Schedule Reminders…

Folks:

As we discussed on Monday, I’ve made some adjustments to the course schedule to account for my lecture in Germany. As planned all along, Monday’s meeting will proceed for the graduate students (no class for undergrads), who will meet to discuss their comments on each others’ papers. Wednesday’s class is cancelled for everyone, but the reading and blog posts are still due. On Monday April 3, We’ll have presentations from both Alissa and the Chris/Marina “team.” Enjoy the spring weather, and I’ll see you all soon.

 

Populism-Friend or Foe?

The ultimate question of my research centers around popuism in Venezuela and if it hurts democracy in the region. Getting the answer to that question is the most important, however, this has also led me to many more questions about populism.

Does populism really give power to the people?

Is it a friend or foe of true democracy?

Are we always deemed to be ruled by the elites no matter what?

These are some questions I wish I could answer after reading extensively on populism. But, one thing I feel like I have answered is populism definitely hurts democracy, and more than that, it hurts the quality of life for people, even though the majority of them do not benefit from populism. Populism is supposed to return power to the people, but it has only been used for soft-line autocrats take power for their own benefit. Even worse, the people do not realize it. Mainly because there are specific tactics that buy people off. Chavez has employed this tactic during his reign, he would invest some money in social programs as an allusion to the people that they were being helped, unlike before. We see the same stuff with Correa, and Morales. The different between Lula in Brazil is his Cash Transfers like Bolsa Familia actually had wide-ranging effects on reducing poverty and wrote these CTC into law.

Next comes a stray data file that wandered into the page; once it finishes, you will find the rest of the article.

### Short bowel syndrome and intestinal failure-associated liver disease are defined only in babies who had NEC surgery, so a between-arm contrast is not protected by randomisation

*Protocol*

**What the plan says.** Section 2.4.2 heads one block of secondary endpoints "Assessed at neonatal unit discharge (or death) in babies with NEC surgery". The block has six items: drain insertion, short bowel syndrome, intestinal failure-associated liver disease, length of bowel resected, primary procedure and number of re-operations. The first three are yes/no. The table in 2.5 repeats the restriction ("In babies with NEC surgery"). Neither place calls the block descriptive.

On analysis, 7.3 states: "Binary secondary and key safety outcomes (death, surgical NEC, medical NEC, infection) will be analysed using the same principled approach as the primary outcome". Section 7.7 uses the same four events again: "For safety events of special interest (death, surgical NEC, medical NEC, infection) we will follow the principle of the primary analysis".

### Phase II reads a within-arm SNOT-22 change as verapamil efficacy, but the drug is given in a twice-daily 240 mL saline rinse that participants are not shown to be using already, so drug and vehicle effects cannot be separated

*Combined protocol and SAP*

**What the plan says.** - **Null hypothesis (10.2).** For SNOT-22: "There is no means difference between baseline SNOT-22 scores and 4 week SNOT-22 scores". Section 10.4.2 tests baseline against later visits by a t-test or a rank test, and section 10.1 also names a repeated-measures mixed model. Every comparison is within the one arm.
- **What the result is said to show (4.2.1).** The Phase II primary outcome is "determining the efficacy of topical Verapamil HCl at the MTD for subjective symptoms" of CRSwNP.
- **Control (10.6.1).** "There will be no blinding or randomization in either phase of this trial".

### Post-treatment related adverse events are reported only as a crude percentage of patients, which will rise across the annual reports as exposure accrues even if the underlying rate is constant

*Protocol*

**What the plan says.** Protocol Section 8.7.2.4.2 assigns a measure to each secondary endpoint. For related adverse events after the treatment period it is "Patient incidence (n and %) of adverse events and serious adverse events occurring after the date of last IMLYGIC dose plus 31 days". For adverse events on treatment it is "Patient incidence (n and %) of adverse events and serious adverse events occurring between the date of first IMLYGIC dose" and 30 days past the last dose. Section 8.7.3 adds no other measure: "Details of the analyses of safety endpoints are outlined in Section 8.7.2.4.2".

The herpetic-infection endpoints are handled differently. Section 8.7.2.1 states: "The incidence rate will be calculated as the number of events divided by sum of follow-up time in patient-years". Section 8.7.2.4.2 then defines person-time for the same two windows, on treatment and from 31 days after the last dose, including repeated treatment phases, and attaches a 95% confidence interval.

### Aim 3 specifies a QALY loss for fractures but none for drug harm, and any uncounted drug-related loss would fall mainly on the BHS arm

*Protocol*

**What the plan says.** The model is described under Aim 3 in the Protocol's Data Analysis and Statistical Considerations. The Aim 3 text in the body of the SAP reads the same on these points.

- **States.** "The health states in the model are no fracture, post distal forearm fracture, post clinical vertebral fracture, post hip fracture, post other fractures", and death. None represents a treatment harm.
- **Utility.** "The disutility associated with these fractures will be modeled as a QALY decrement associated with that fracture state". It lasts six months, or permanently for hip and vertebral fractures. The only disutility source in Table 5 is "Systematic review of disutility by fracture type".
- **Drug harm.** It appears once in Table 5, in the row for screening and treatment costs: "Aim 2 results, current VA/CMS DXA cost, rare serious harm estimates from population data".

One thing that I do feel like I can conclude on, is populsim can be used for both the right and the left political idealogues. For example, I believe in Latin America they use the left-leaning populism, that may seem similar to the right-wing, but it is different in how they govern. Some of the right-wing populists I would consider are Donald Trump, Marine La Pen, and Nigel Farage. However the right-wing populists employ tactics such as anti-immigration, less money being used for waste, and pulling out of the global economy, so they may be not as effective. The left-wing populists of Latin America can employ social programs to literally buy even the poorest of votes, but they have no teeth.

 

I know this is everywhere, but this is some thoughts I have been having regarding populism in general that I wish to study more.

Hindsight Bias

I know I am a bit late on this, but I wanted to make the post anyway because I did really find these readings absolutely interesting. To know that in the times of globalization and every other trend pointing more towards mass information sharing and what we know about dictatorships, it is still at the end of the day more possible for your country to end up with a ruler with too much power and no concessions. Unless you are a longstanding Democracy, then you are extremely vulnerable. But, it is interesting to see the theories for a longstanding Democracy that could possible fall as well. I wonder if populism could do that…. ?

But, if I was Gaddafi, and I believe he is considered a hard-liner, he would believe in even more absolute power to keep control of the citizenry. But, hindsight bias, its probably why he eventually lost power. So if I was Gaddafi I would have become a soft-liner and made some concessions to the Libyan power because I am self-interested and retaining power is the most important part. Honestly, Putin has really figured out the perfect recipe to give just enough to the Russian people but not absolutely give them too much where they are claimoring for a stronger democracy or voting him out of power.